Thousands of people in the U.S. may be at risk from dams that are rated in poor or unsatisfactory condition. An AP analysis found 1,688 dams in these conditions are high hazard, meaning their failure can cause human death.An Associated Press interactive graphic shows the location of dangerous dams in the United States. My part of the country doesn't have many, but my old stomping grounds back in Kentucky and Indiana are just riddled with them.
Note the graphic is interactive, so not only can you zoom to your area, but you can hover the mouse for the information shown in the top image.
I am so very, very tired of this bullshit. American politicians have been kicking the can down the road for way too many election cycles. Someone has to raise taxes and fix these things. Maybe it will require electing a Socialist to get these problems corrected.
Reposted from just a month ago to add new information and a different perspective. The source I originally cited was picked up by our local Wisconsin State Journal, which then posted an article about the dams at risk in the state of Wisconsin.
We've had significant problems, because in recent years alterations in the climate have resulted in multiple hundred-year flooding events, some of which washed out local dams, exacerbating the flooding damage:
When I wrote this original post for TYWKIWDBI, I concluded with a brief rant about elected officials who are reluctant to increase taxes to pay for upgrades (or basic maintenance) to infrastructure. What I have now learned from the Wisconsin State Journal article is that federal, state, and local governments are not solely to blame, because many of the at-risk dams in Wisconsin were privately built.
Wisconsin has only six dams considered a risk to human safety that are in poor condition, according to data compiled by The Associated Press. Even so, eight dams in the state were washed out by record-setting rainfalls last year...
The association estimates it would take more than $70 billion to repair and modernize the nation’s more than 90,000 dams. But unlike much other infrastructure, most U.S. dams are privately owned. That makes it difficult for regulators to require improvements from operators who are unable or unwilling to pay the steep costs.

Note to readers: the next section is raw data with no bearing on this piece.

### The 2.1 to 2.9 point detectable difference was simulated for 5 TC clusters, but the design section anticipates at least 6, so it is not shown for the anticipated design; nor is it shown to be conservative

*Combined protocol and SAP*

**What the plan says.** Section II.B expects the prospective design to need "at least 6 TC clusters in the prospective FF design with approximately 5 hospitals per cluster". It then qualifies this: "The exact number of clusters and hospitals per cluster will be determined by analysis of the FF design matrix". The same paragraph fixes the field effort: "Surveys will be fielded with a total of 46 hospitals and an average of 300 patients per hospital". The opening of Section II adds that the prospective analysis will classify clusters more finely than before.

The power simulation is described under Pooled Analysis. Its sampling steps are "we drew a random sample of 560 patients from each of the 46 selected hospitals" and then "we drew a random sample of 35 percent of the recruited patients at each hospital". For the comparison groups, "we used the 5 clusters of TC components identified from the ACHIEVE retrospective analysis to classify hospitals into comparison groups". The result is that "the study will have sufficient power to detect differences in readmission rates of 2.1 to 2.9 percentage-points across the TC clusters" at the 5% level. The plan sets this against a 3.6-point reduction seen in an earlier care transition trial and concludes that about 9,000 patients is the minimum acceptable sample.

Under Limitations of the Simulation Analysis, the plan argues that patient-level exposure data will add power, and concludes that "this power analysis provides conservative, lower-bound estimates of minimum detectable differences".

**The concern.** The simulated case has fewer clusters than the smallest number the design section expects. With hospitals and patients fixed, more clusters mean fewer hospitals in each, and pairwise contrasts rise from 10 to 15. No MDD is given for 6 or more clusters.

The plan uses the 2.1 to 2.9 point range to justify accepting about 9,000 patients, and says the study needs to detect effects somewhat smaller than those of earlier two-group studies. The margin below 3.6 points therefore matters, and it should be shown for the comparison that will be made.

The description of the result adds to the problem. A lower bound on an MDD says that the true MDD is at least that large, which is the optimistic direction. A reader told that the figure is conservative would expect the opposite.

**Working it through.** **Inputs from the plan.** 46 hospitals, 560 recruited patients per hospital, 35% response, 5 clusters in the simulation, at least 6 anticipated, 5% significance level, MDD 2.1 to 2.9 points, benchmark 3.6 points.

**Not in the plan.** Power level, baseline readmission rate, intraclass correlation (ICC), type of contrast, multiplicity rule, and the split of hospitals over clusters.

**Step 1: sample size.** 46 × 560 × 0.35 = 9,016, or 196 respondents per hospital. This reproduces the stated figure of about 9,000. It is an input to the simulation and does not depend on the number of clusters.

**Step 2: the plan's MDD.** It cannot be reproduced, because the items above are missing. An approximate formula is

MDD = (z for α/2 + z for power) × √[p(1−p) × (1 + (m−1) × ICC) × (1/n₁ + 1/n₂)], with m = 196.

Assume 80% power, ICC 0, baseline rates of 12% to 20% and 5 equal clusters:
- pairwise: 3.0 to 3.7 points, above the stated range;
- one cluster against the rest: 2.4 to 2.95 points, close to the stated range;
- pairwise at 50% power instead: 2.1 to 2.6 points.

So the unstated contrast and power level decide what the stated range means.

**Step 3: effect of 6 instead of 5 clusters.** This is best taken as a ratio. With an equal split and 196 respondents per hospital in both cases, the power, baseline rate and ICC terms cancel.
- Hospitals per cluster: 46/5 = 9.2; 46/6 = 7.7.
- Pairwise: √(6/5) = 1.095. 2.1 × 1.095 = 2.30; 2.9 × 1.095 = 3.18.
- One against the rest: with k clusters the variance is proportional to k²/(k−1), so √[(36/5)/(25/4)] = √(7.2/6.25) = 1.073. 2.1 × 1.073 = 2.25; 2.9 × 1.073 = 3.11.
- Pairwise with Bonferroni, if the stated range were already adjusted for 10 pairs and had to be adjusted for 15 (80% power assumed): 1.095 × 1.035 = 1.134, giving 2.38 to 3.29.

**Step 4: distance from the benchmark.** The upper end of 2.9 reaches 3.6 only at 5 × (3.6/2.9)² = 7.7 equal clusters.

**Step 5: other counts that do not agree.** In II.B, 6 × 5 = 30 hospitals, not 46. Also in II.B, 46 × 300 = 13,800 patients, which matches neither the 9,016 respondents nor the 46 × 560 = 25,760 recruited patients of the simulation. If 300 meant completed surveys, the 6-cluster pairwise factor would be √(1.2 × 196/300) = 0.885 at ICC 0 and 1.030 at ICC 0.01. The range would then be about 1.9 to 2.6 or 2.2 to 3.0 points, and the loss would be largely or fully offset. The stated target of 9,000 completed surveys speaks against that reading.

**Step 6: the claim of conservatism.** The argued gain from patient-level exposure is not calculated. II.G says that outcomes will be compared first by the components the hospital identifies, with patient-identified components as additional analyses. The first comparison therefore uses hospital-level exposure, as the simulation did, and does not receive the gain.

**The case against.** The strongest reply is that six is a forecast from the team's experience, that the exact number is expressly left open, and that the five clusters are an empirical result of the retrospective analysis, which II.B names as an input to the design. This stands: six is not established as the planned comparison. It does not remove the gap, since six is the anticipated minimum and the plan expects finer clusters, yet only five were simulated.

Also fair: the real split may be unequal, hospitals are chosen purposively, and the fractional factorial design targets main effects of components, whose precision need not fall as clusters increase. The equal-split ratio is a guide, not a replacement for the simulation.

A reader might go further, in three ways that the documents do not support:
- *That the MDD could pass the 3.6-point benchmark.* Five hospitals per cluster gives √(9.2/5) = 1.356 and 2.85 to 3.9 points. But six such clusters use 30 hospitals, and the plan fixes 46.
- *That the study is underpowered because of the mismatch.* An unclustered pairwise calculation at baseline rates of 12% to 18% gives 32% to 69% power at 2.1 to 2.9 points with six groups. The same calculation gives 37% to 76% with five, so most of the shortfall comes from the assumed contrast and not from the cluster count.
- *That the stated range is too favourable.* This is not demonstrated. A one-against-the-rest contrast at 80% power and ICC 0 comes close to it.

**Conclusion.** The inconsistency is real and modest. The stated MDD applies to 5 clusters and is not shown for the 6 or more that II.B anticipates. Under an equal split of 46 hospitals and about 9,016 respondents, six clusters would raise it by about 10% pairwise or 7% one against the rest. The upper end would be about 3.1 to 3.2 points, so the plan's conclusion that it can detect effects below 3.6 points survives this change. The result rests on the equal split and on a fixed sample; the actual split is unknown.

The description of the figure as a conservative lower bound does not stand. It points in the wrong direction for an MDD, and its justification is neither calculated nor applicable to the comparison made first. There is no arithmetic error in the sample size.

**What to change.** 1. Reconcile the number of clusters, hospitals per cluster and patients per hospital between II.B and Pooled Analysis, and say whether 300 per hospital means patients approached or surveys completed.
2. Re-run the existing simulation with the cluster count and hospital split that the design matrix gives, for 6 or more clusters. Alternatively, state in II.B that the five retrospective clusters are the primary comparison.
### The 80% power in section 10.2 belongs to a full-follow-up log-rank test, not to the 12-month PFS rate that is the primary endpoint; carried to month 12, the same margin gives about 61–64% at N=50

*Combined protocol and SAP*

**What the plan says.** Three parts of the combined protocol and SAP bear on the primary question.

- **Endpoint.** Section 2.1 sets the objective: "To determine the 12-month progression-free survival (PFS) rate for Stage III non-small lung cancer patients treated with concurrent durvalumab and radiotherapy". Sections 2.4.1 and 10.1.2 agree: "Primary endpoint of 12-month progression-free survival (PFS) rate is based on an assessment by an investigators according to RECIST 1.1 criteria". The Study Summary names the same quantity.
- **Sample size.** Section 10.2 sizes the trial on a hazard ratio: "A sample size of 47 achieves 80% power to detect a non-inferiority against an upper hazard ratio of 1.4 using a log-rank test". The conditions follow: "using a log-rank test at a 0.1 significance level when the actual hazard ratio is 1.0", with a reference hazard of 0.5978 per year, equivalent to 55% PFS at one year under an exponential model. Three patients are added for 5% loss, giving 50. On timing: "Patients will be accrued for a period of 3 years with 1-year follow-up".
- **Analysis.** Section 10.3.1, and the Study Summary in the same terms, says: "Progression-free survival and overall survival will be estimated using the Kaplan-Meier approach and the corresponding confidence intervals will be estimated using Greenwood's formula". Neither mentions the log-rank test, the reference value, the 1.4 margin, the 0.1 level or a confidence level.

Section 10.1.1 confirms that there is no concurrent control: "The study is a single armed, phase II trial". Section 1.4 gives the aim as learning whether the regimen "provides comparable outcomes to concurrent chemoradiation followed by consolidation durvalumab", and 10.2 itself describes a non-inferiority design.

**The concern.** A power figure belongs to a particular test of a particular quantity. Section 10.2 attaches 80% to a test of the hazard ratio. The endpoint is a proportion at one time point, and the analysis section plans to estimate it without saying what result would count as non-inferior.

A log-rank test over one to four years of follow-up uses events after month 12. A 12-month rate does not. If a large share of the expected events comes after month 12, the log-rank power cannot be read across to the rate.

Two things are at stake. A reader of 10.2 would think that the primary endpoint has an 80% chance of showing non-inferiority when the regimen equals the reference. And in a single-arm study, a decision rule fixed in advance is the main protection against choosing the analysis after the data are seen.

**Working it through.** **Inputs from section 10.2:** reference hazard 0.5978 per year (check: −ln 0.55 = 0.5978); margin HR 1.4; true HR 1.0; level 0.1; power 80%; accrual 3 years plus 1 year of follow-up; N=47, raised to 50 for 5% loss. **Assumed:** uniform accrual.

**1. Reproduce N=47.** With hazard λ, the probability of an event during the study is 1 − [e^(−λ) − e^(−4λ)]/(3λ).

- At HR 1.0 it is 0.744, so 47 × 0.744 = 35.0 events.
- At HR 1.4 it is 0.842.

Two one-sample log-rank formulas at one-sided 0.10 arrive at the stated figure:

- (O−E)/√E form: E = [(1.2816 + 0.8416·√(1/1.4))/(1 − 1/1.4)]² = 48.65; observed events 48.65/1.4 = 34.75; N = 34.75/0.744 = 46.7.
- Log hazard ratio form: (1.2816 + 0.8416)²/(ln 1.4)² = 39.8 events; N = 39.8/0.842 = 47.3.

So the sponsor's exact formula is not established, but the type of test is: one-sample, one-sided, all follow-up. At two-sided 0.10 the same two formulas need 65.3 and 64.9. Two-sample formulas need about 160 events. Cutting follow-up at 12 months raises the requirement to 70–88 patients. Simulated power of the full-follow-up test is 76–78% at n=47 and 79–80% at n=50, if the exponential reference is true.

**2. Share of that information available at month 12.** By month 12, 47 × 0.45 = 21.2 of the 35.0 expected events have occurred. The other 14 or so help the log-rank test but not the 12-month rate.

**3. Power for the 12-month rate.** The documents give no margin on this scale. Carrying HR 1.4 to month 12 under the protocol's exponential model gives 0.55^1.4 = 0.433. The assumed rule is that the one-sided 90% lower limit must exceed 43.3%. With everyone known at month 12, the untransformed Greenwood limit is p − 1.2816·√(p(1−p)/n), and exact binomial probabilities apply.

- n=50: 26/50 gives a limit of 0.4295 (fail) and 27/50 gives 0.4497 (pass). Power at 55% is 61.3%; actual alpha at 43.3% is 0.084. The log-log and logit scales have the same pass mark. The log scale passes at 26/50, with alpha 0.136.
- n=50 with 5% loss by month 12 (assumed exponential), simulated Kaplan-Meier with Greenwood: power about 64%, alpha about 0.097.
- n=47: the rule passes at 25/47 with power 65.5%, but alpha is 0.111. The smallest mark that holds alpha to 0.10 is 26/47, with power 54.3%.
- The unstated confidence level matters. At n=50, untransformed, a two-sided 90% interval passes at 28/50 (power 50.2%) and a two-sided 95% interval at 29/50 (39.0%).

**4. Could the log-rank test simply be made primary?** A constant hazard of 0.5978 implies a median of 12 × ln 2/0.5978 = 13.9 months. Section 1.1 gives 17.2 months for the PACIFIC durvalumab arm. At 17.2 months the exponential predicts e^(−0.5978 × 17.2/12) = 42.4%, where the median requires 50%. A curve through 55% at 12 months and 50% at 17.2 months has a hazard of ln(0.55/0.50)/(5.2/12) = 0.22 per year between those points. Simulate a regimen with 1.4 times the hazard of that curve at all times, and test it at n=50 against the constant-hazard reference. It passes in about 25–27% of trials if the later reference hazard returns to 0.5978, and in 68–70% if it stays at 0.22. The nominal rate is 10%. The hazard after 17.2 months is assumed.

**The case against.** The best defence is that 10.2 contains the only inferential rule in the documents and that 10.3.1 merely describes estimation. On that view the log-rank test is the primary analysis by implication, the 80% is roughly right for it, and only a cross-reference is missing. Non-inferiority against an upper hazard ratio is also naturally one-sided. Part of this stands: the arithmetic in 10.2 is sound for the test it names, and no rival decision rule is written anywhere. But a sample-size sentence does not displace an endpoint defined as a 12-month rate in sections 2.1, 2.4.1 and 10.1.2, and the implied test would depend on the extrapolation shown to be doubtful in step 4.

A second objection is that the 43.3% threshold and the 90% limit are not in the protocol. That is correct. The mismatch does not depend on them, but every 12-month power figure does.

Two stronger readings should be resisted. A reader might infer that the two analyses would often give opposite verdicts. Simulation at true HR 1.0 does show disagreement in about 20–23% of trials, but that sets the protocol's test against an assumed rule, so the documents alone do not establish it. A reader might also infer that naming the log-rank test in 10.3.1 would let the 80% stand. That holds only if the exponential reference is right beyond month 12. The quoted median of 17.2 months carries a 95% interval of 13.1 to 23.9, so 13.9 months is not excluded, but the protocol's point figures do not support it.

“Most people have no clue about the vulnerabilities when they live downstream from these private dams,” said Craig Fugate, a former administrator at the Federal Emergency Management Agency. “When they fail, they don’t fail with warning. They just fail, and suddenly you can find yourself in a situation where you have a wall of water and debris racing toward your house with very little time, if any, to get out.”..
All eight dams [Wisconsin dams that failed] were in fair or satisfactory condition, according to the DNR.
“They all failed during extreme rain events,” said Tanya Lourigan, state dam safety engineer for the Wisconsin DNR. “They don’t have a history of being in poor condition and being neglected.”
Micheel said the historic rainfall revealed a design flaw in the dams, which are highest in the center. When spillways can’t keep up and water overtops the dam, that slope focused the rushing water toward one side of the dam, where it quickly ate into the hillside.
Investigations showed that the clay structures themselves held, but the sandstone they were attached to gave way. “They did their job for 50 years,” Micheel said. “Nobody ever envisioned them overtopping. The overtopping showed the weakness.”..Mea culpa for jumping to conclusions (it's one of the few forms of exercise that bloggers get).
One of the goals is to install weather monitoring stations and warning systems. Another is to re-evaluate the 100-year floodplains based on current land use and rainfall patterns and how best to manage them.“We need to change what we’re doing here,” Micheel said. “It isn’t going away.”
Reposted from five months ago to add this video of the devastation caused by the breakage of the dams in Michigan this past week:
Note these were private dams.
Unlike roads and bridges, the majority of the nation’s dams are privately owned, including about 75 percent of the dams in Michigan, according to the American Society of Civil Engineers. Many private dam owners do not finance regular rehabilitation projects, according to the ASCE. And if dams lose their federal licensing — and thus their power revenue — there often isn’t a clear mechanism to pay for needed repairs and upkeep.
The ASCE gave the nation’s 95,000 dams a D grade in its most recent infrastructure report card. Their average age is 56, and as the population grows, more dams — like the Edenville and Sanford structures that failed in Michigan — are designated “high hazard,” because of the potential for their failure to result in loss of life. The Association of State Dam Safety Officers (ASDSO) has identified 2,000 dams that are in deficient condition and carry a high hazard rating...
Many older dams have lost the purpose for which they were built: generating electricity or running mills. According to an American Rivers database, more than 1,700 such dams have been removed, including five last year in Michigan.And note this:
The company said that it has been working for years to manage the water levels in the lake the dam holds back, but it ended up in a dispute with homeowners in the area who were dismayed when water levels went too low for recreational use — and they sued to keep water levels higher. The state’s attorney general also sued, alleging that the low water levels were having a negative environmental impact.
Boyce said the moves to keep water levels higher were among the main reasons the dams failed this week....